Each of the dice is a body icon, with a head (the narrower part) and foot (the opposite, wider end), front (convex, like a belly) and back (concave, like a back) (see Figure 8). When the front falls down the die is said to be "going" and "marching;" with the back down, the die is said to be overcome and "tired." Except for the ant bear, the "doctors" among the dice also have right and left sides. The right side is called "veins," and it is taken to indicate the flow into the veins, decongestion, and release (for example, release from wrath); the left is called "sinew," and stands for congestions, and constraint (again, for example, by wrath). Thus the bloated belly of a patient is indicated by the rounded surface of a bush pig's bone on the left side towards the patient. Similarly, the ant bear's third surface indicates digging for medicines or for a grave.

In some positions, there are exceptions to the dice being exclusively iconic and indexical. The boar dice, called "doctors," are praised in verse, according to two positions. With their concave side down, in the position known as Kgaranyane, when they "rest on their backs," a verse typically used is :

I am known to Kukunyane [the name for the alternative position, convex side down].
I am known to the child of the one who sleeps lying on the back.
The child of one who sleeps lying on the back waves a mane.

It says, "Unhang that which is hung up."
It says, "The dogs tire at their necks. A civet cat is a great bird.

Come along and let us put colors on each other."

With the left side down, in a position termed Sinew, Mosifi, the diviner recites:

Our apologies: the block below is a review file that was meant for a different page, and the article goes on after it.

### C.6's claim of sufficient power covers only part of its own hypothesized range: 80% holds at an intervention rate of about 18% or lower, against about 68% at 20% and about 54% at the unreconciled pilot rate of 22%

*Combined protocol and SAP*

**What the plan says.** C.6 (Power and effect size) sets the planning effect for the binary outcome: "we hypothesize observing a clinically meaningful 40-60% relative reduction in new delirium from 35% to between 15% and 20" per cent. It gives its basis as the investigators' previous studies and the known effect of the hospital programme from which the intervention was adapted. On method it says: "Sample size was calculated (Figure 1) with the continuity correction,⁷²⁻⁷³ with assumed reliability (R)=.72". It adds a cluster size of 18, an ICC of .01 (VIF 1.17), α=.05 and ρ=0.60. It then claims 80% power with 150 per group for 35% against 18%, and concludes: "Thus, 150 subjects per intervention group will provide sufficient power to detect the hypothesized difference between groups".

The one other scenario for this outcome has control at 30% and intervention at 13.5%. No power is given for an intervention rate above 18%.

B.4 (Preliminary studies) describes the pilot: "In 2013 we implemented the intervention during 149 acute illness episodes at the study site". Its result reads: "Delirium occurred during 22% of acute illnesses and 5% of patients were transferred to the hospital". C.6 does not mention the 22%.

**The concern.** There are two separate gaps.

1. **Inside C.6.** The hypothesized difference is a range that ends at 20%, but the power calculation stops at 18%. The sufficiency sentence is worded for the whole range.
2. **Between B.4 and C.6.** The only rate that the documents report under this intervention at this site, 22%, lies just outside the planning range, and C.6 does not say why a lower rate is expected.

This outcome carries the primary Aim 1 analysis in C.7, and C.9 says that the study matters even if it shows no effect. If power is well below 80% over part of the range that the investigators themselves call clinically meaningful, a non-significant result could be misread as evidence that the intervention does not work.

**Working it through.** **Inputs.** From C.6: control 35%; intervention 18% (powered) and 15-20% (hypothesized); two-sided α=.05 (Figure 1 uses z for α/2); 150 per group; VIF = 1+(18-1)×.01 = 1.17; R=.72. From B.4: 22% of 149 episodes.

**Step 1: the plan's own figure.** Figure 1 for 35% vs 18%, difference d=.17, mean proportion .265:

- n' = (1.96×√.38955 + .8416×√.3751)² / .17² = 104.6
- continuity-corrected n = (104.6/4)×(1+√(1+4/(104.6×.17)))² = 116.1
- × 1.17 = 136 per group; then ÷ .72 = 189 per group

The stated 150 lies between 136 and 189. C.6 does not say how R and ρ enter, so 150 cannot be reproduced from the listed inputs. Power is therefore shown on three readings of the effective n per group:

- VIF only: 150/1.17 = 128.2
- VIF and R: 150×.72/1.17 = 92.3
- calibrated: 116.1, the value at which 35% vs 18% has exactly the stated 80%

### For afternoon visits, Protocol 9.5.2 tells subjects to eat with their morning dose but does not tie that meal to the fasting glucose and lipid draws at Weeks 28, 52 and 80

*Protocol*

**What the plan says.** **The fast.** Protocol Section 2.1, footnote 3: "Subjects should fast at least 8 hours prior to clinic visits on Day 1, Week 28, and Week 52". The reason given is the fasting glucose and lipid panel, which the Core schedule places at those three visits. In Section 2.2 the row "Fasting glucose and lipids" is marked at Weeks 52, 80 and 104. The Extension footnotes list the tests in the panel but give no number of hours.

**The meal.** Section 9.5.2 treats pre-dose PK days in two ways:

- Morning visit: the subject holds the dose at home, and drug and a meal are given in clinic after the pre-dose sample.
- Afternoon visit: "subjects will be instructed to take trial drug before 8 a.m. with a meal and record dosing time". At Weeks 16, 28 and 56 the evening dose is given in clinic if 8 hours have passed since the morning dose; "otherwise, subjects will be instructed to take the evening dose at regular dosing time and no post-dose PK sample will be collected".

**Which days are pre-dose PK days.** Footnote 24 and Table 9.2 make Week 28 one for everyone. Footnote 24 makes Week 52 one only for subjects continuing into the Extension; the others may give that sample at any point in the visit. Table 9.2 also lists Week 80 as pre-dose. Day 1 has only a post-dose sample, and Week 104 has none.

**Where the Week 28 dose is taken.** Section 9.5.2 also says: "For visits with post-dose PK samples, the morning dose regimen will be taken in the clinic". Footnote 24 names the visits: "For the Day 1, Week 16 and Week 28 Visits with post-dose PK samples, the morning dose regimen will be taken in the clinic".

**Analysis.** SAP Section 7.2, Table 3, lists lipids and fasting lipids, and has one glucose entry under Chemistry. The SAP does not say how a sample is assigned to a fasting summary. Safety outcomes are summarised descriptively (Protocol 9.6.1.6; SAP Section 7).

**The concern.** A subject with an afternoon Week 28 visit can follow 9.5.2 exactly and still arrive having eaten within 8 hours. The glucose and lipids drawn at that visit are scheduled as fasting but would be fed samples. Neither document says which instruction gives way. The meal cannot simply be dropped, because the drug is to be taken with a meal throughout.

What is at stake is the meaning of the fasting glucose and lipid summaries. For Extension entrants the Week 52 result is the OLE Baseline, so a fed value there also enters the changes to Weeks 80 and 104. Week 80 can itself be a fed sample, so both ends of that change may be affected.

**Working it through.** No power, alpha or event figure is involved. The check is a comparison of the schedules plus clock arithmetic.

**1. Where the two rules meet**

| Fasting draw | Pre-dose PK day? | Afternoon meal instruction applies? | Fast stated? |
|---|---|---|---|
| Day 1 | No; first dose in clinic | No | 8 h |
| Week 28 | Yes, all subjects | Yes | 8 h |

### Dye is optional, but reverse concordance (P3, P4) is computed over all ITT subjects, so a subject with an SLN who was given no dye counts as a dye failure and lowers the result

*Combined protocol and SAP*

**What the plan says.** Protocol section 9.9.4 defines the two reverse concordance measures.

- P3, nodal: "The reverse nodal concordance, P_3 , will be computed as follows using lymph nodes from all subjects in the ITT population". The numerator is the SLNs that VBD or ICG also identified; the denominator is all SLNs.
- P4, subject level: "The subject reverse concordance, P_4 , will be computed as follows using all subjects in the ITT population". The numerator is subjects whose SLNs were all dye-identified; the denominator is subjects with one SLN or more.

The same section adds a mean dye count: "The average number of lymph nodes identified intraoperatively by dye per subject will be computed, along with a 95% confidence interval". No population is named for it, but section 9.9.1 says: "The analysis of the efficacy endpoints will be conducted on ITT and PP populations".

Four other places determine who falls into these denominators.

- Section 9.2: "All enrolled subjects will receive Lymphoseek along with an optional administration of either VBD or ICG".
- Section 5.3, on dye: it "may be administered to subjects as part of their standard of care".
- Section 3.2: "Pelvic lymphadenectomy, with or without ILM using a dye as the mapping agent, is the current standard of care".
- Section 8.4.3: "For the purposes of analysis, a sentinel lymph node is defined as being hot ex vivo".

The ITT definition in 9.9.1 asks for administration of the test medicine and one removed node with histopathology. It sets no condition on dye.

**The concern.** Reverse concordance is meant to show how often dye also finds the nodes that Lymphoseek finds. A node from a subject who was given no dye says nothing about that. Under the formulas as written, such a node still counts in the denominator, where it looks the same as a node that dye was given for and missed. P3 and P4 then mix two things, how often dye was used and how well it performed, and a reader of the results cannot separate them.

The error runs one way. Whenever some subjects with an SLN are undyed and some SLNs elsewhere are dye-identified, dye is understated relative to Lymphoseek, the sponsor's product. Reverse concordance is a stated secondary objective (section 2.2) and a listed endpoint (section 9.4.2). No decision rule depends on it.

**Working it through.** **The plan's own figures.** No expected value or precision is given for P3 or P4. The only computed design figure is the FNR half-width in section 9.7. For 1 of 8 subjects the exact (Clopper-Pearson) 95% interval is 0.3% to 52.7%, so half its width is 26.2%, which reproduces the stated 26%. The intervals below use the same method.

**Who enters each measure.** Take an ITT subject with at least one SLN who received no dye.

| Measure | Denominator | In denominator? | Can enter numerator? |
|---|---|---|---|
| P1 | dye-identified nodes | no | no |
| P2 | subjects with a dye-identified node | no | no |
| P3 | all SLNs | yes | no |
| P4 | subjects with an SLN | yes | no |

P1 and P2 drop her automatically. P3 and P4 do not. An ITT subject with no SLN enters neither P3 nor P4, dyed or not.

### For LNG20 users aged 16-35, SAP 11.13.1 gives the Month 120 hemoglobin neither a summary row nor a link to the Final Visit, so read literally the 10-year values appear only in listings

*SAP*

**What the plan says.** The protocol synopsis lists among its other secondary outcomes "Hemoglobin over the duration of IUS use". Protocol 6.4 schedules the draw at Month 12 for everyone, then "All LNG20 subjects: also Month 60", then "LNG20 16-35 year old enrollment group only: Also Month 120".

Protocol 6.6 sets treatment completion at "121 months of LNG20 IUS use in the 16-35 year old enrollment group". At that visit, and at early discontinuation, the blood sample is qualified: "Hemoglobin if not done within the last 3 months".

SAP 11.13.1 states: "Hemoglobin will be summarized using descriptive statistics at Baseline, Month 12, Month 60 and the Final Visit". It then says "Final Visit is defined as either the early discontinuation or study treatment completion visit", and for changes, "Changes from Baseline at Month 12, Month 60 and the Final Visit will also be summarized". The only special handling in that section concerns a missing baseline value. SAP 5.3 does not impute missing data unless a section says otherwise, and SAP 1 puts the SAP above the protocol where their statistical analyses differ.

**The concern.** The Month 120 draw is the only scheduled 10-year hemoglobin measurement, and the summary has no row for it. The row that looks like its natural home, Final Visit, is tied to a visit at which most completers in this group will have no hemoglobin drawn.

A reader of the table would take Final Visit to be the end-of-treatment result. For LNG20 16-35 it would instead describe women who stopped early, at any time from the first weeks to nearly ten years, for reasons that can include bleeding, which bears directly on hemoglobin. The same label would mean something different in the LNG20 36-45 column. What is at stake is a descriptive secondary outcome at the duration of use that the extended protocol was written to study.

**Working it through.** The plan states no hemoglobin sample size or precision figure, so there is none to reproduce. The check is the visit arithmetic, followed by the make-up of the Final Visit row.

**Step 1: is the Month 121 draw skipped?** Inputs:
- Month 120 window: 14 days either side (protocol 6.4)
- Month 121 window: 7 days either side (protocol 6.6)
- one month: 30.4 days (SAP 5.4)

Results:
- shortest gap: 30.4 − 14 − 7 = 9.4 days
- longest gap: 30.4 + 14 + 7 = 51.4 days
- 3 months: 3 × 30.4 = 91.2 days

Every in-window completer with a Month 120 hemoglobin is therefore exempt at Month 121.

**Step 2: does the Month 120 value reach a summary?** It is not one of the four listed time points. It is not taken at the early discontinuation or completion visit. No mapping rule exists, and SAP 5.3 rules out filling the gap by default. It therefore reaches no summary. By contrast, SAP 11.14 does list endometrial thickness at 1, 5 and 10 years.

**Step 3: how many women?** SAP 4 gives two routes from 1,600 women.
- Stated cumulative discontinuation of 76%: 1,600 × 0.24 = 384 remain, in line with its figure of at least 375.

You must roast a boar cunningly.
Watch the boar lest it attack you and you remain with injury. It says,

"A show is found by one who is strong."
"He who is not strong does not find it. "

The main reference from the dice is to motion, direction, location, and certain states of the body as aspects of the person. Time is imputed by pointing to the cardinal location of the dice in relation to the sun and the cardinal points, or by reference to the habits of the creature from which the lot comes. The diviner may also draw attention to other bearings for inference, such as the lot's disposition or place with regard to other lots, its orientation, either relative to the client or the diviner himself, and its location with reference to people's homes and the rest of the social environment. Elsewhere, in an account of Kalanga divination, I noted what I have called the superabundance of understanding, and the excessive richness of personal knowledge that has to be controlled in divination among intimates (Werbner 1973). In discussing Tswapong divination, I would go further, as there is a more striking superabundance of signification. By that I mean that what each lot can indicate visually and non-verbally is always much in excess of what a diviner or a client considers relevant or worthy of notice in a particular instance. The interpretive art is in selecting that which is cogent both for the diviner and the client as well as for the rest of the congregation present.

To create a set of dice, diviners rely on their classification of creatures. Different kinds of knowledge are linked in this classification to unlike habits of attack and defense. The most powerful knowledge comes from a creature that is no respecter of time or space. This is the ant bear which, though zoologically a nocturnal animal, is classified by Northern Tswapong diviners as an animal that goes about day and night. The ant bear burrows under human homes; it goes everywhere, across the divide between the wild and the domestic. Appropriately enough, because it brings together disparate kinds of knowledge, the

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ant-bear's lot is called the god, modimo, or "father." Its importance is stressed as the most powerful indicator of danger in divination. Any or all of the following may also be chosen for the dice: the phalanx of a lion, tortoise scales, snail shells, or the ankle bones of a bush pig, goat antelope, duiker, or baboon.